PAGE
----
Abercrombie lived at a cottage called Gallows, at Ryton, to the east of Dymock. Forgotten though he is, at the beginning of the 20th century he was hailed by the Times Literary Supplement as a great talent. It was his move to Dymock that was emulated by Gibson, who settled at the Old Nail Shop in Greenway Cross. Gibson, too, is now unknown, but at the time he was the best-read poet in the country. His move to Dymock led to frequent visits by Brooke and Drinkwater. The four of them contributed to a quarterly called New Numbers, published from Ryton in 1914 and which contained some of Brook's poems. Robert Frost, who became involved through a review of his poetry by Abercrombie, rented a cottage called Little Iddens whilst Edward Thomas (who immortalised the Cotswold village of Adlestrop in his most famous poem) lived in a cottage near by, called Old Fields. It was Frost who persuaded Thomas to concentrate on his poetry rather than his prose.

Dymock, which has a number of attractive timber houses, was also the birthplace of John Kyrle, the so-called 'Man of Ross'. A local justice and benefactor to the town of Ross-on-Wye in neighbouring Herefordshire in the late 17th and early 18th century, he acquired his moniker though his countless good deeds. These included securing a spire and bell for the parish church. Kyrle was actually the Earl of Ross by birth, but his good work earned him respect as a common 'man of Ross'.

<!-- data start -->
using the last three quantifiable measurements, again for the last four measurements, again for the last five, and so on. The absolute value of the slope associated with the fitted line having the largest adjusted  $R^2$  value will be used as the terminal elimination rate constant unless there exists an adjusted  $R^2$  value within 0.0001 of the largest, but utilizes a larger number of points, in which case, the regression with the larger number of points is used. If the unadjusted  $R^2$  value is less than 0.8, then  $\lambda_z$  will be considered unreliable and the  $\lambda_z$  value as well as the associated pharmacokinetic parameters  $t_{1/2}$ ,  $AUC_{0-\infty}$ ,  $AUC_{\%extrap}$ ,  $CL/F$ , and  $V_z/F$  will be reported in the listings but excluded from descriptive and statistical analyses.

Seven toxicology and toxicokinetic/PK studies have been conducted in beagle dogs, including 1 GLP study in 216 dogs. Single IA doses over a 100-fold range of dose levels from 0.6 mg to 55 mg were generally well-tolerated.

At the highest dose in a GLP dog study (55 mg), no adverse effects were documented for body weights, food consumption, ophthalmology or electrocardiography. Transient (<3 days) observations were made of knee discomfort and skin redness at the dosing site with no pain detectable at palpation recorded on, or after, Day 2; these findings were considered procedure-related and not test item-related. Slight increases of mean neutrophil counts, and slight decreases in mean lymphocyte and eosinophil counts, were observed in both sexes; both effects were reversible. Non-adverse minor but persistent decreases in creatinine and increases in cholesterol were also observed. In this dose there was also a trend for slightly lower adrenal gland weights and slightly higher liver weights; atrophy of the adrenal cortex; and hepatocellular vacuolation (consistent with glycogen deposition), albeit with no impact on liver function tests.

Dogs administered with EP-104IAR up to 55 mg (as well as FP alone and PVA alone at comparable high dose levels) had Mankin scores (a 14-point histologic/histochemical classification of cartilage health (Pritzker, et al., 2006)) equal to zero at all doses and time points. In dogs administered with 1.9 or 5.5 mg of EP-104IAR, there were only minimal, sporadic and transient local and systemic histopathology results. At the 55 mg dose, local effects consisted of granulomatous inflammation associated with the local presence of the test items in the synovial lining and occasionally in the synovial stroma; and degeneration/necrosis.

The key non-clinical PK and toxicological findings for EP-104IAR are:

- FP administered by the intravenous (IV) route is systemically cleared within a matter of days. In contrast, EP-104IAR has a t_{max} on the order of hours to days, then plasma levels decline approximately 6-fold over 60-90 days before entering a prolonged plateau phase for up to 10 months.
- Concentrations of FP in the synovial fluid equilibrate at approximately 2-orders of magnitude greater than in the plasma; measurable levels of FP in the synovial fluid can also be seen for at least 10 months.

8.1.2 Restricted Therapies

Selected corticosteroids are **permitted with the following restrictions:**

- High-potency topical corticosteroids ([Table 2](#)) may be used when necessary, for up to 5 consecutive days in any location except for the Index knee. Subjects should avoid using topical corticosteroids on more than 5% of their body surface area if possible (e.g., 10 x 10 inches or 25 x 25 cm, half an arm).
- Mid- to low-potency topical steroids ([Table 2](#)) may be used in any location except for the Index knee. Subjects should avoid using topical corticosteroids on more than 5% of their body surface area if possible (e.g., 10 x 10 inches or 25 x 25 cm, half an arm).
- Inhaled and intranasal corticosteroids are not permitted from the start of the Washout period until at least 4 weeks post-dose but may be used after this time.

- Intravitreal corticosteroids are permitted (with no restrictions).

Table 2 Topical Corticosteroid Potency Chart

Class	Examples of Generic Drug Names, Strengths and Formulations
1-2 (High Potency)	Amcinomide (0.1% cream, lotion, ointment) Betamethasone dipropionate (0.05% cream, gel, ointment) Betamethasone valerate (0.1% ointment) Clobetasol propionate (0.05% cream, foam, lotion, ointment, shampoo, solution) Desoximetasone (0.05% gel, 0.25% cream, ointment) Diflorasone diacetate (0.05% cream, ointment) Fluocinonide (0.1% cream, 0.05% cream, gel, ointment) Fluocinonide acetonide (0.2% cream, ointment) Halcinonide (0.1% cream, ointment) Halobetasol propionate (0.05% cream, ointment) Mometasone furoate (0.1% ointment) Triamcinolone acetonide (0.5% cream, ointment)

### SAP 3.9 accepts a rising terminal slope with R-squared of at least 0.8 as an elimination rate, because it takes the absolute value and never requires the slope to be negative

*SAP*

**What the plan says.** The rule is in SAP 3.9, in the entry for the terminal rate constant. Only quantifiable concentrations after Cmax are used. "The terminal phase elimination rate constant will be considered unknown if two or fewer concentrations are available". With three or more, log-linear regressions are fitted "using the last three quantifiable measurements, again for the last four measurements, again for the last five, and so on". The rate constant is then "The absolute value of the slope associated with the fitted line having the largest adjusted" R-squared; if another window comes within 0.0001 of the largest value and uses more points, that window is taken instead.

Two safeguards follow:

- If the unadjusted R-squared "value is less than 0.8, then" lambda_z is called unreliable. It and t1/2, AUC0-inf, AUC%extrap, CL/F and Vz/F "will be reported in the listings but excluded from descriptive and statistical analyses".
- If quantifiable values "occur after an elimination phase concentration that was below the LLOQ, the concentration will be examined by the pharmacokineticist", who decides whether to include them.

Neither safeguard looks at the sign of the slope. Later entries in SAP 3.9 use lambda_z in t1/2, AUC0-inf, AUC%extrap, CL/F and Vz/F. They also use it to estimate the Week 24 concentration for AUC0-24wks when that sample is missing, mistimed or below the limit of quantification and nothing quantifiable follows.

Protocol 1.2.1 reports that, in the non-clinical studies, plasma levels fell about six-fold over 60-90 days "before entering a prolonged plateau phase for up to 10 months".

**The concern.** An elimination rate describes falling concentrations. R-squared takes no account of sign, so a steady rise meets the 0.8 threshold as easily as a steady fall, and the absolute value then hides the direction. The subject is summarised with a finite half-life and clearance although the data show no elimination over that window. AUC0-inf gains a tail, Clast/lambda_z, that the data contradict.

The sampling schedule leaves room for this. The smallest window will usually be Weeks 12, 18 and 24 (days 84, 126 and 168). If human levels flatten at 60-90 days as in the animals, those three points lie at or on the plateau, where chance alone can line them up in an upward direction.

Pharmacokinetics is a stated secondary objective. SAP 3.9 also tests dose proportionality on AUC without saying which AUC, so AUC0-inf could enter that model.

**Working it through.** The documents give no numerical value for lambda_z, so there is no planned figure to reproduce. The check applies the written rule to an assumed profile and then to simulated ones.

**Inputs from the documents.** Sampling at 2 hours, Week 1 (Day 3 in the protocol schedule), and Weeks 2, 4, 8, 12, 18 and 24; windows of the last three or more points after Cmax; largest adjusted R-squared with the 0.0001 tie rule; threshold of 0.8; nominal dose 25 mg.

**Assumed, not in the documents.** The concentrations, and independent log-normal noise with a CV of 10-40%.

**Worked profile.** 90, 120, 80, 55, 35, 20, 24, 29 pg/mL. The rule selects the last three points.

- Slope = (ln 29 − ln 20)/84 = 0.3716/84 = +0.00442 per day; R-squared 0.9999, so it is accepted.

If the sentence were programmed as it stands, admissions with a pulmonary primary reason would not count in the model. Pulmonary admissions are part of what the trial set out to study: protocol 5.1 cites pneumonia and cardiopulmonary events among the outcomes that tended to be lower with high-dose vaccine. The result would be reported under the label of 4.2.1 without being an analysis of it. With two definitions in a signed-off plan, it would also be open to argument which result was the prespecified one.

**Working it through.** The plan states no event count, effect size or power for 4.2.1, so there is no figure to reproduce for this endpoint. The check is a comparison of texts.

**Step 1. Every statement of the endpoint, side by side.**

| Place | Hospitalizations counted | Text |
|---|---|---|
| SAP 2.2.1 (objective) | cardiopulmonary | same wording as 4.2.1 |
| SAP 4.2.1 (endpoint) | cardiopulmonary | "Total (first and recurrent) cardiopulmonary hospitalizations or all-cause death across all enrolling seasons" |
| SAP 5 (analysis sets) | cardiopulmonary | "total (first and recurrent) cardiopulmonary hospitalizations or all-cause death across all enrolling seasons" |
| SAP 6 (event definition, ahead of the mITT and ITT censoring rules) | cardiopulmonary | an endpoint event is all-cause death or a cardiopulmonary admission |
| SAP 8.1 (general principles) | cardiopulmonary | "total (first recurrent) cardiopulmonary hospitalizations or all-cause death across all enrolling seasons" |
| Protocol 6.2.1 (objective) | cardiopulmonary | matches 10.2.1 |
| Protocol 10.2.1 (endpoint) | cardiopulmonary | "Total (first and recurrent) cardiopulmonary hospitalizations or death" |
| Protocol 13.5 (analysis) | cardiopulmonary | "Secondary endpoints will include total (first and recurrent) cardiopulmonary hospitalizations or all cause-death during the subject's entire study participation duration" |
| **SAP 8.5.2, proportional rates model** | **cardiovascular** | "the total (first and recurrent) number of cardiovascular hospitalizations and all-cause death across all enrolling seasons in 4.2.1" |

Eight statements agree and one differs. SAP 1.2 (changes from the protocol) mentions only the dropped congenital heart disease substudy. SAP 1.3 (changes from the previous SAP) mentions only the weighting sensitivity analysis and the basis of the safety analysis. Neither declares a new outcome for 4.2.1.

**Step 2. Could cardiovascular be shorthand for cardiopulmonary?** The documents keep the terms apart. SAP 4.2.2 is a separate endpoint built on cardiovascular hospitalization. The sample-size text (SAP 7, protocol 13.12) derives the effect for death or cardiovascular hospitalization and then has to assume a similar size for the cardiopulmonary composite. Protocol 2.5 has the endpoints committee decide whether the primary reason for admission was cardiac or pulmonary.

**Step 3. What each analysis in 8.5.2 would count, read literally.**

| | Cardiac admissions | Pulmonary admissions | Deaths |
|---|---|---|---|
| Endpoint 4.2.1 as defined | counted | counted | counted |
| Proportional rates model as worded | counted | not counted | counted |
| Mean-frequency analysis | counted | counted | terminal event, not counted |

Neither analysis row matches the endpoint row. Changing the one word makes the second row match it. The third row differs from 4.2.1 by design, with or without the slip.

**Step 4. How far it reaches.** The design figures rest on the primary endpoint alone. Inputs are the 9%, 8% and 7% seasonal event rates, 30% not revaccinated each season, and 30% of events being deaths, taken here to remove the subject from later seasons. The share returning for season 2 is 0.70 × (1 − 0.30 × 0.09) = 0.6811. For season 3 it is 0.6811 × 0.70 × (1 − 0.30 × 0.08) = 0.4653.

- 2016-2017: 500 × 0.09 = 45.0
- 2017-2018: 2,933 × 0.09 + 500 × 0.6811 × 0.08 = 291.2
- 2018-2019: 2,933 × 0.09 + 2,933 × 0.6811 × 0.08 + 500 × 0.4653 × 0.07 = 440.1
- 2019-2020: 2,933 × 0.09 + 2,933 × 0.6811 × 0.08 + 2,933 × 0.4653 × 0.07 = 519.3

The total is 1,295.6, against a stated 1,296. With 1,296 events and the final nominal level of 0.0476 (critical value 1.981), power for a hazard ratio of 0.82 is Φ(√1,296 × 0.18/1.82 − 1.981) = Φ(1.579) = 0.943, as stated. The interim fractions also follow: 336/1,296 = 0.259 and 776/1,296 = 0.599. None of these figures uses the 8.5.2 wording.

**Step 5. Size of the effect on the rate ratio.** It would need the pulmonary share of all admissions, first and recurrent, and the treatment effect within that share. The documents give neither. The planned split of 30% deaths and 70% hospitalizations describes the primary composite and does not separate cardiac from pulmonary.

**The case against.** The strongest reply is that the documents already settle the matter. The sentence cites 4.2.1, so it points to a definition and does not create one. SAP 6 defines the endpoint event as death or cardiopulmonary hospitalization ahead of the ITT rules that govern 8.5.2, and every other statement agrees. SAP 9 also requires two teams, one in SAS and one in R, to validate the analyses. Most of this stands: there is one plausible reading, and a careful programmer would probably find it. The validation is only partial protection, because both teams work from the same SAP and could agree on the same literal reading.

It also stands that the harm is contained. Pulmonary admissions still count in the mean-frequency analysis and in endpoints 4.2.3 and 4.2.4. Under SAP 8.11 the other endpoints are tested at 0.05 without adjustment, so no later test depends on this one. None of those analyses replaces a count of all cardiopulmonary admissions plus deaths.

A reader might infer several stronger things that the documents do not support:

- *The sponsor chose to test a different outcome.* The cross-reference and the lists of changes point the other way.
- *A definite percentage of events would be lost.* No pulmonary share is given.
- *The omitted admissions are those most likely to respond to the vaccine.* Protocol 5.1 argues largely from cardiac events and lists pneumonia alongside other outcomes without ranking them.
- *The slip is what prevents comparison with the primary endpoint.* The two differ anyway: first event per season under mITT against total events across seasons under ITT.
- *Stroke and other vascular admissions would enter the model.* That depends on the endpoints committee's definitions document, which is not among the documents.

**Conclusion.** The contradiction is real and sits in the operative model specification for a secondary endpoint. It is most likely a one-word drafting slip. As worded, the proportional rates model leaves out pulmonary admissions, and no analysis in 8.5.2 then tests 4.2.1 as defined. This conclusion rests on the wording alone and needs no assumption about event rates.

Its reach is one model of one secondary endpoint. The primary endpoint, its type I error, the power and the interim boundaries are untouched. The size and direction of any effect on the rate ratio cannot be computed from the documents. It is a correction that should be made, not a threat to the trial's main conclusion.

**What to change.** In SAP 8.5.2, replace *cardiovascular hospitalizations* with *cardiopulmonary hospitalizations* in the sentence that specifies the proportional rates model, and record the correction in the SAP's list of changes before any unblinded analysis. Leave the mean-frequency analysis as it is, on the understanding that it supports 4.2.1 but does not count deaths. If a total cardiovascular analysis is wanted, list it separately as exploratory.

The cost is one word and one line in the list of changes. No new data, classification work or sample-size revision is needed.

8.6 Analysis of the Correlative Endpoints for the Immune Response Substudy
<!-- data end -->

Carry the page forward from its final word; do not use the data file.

What to look for

The isolated St Mary's Church, which was once the parish church of Kempley, contains some fine 14th-century mural fragments depicting a wheel of life and St Michael weighing souls. The chancel contains the most complete set of Romanesque wall paintings in England. Completed between 1132 and 1140, they had been painted over and were not rediscovered until 1872. They show Christ in Benediction, the Apostles, pilgrims and the usual members of the sacred host.

Where to eat and drink

The route takes you right past the Beauchamp Arms in Dymock, an old pub with a good lunch menu and a welcoming interior. The pub was saved from closure in 1997 when it was bought by the parish council to be managed as a local ammenity.

While you're there

Newent has some very attractive, medieval buildings and a museum of Victorian life. Near by is the Three Choirs Vineyard. Established in 1973, at 65 acres (26.3ha) this is now the second largest in Britain. You can buy the wine and there is an excellent restaurant.